Saxophone Cleaning and Care

Your saxophone will go through a lot of wear and tear the more you use it and the older it gets, but luckily there are several things you can do to keep it looking shiny and sounding brand new. Here are a few tips to help you get the longest life out of your instrument:

Polishing Up the Outside:

Once you gently take your saxophone apart, use a non-scratch microfiber polishing cloth to remove lingering fingerprints, oil, and dirt from the outside of the mouthpiece, neck, main body, and keys. This type of soft cloth will not scratch or loosen the finish.

Cleaning Out the Inside:

Saliva accumulates in all woodwind instruments. When left untouched, it can ruin multiple parts, including the pads and leather, and can cause unwanted air leaks. One simple solution to this problem is the use of a Padgard which easily slides in and out, and removes moisture from the body.

For the neck, a similar, smaller product like the Necksaver will do the trick. Pass it through the top of the neck, then push and twist it all the way through, pulling it out the other end.

Once you’re done and the Padgard and Necksaver are completely dry, you can store them respectively inside the body and neck of the saxophone to prevent them from bending or getting dirty. Just remember to remove them the next time you play.

The mouthpiece is a delicate component which must be cleansed of saliva, germs, and grease. D’Addario and their brand Rico work hard to perfect the shape and performance of each mouthpiece they produce, and taking care of this piece is essential to preserving its sound quality. You should clean out the inside of your mouthpiece thoroughly using a soft cleaning cloth like the microfiber type used to clean the outside. While playing, a mouthpiece patch or bite pad will prevent permanent damage from teeth marks. Choose from a range of thicknesses and replace these non-abrasive stickers as your teeth wear through them to ensure your mouthpiece remains unscathed. During storage and transportation, a mouthpiece cap will protect its tip.

Reeds are often very fragile, especially those carved from cane. You may organize and protect your reeds inside a compact reed case, and preserve them with reed vitalizer – a humidification control that prevents warping and cracking.

Other Useful Accessories:

Sometimes attaching the mouthpiece to your saxophone can be quite a workout! Cork grease, however, lessens this struggle. Usually available in a convenient, chapstick-like tube, it lubricates the cork on the neck. Once applied evenly around the entire cork, this makes it much easier to affix the mouthpiece to the neck, and prevents the cork from tearing (and having to be replaced). Similarly, a few drops of key oil will keep your keys moving responsively and stop them from sticking.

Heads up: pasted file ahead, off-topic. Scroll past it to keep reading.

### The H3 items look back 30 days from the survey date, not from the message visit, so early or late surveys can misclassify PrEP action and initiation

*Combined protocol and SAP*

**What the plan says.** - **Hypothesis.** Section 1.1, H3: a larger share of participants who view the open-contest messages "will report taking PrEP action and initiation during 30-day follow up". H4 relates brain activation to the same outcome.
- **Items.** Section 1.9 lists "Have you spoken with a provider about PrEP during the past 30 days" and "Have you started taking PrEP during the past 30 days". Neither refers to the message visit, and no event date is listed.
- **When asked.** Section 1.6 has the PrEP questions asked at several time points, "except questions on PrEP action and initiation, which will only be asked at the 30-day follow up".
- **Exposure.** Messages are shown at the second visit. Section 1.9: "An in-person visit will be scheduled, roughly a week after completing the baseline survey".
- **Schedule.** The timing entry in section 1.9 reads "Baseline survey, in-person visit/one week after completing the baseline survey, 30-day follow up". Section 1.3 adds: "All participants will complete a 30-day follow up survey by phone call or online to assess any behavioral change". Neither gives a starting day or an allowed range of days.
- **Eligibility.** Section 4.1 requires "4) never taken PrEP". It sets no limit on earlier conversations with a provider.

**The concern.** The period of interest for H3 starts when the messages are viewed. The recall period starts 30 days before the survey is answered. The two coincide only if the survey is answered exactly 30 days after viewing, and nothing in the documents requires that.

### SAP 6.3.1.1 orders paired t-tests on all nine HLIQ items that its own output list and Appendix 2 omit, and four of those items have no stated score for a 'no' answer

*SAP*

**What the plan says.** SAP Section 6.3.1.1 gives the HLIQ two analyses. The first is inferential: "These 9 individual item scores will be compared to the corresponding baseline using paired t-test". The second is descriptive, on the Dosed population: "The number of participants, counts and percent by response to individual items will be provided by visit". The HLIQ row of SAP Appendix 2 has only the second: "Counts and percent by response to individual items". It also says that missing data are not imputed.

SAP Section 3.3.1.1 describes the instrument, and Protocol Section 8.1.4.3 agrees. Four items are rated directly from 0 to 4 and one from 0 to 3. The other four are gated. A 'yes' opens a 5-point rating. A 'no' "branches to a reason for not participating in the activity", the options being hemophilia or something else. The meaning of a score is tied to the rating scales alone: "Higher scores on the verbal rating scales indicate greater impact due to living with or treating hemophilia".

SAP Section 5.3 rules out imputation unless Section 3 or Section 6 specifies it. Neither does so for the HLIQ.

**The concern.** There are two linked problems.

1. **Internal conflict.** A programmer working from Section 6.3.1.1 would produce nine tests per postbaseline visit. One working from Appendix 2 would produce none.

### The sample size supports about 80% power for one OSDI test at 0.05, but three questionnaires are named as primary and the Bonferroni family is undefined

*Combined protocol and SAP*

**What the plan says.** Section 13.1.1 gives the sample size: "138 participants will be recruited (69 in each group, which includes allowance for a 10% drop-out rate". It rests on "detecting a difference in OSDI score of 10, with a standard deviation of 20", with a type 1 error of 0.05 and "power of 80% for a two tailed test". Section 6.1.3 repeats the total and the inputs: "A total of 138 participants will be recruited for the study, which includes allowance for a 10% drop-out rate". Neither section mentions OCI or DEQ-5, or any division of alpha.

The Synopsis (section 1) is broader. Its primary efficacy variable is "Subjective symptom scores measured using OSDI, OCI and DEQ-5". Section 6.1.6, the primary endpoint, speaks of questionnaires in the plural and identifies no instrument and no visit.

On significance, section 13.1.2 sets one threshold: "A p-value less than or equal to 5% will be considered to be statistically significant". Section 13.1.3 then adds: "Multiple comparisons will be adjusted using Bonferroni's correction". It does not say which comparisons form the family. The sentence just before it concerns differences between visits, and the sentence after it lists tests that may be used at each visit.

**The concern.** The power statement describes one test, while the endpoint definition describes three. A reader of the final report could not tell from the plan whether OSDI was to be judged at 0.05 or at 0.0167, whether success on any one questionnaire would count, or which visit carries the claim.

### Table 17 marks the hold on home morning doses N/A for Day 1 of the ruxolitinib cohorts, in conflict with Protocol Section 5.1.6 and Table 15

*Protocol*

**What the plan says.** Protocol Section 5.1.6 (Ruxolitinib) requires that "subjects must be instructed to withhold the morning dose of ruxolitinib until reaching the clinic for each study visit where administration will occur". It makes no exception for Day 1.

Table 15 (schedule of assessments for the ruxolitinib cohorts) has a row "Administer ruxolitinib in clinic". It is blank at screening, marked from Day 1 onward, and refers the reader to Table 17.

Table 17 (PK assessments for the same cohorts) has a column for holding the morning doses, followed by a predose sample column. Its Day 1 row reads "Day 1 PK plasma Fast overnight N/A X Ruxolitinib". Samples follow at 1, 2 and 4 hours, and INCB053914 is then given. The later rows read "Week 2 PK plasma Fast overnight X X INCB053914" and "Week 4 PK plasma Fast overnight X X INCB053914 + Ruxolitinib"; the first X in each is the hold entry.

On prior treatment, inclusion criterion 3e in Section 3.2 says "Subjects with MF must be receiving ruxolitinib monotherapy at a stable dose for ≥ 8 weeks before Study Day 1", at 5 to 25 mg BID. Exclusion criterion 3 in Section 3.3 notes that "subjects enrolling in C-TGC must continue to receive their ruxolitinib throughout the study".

Storing your saxophone in the proper case offers protection when you’re not playing and when you’re traveling. The case should be molded and have separate indentations for the body, neck, and mouthpiece to keep everything individually cushioned. Grabbing the saxophone by the bell when placing it into the case will eliminate the risk of damaging the keys. You may neatly store the cork grease, polishing cloth, and other small accessories either alongside the body (if there’s room), or in an accessory pouch where they will not spill or bump into the instrument.

As you can see, there are many simple ways to keep your saxophone in mint condition for years to come, and lots of accessory items to help you along the way.

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Tiffany Williams started her musical journey at the age of 7 when she learned to play the keyboard. By the 6th grade the viola became her passion, and she played in her middle and high school string and symphonic orchestras, pit orchestra, and Chamber Ensemble. She has participated in multiple music events and festivals including Music in the Parks and NYSSMA (levels 5/6), and was inducted into the Tri-M Music Honor Society. In college she played in the string orchestra and was selected to play in the Binghamton Symphonic Orchestra. As a member of the Binghamton Explorchestra she played, conducted, and had the opportunity to showcase two of her own compositions. Pursuing her musical endeavors, she challenges herself to learning other instruments, and has composed 14 songs which are now copyrighted in the U.S. Library of Congress. She continues to play and compose and is delighted to be a part of the Sam Ash team.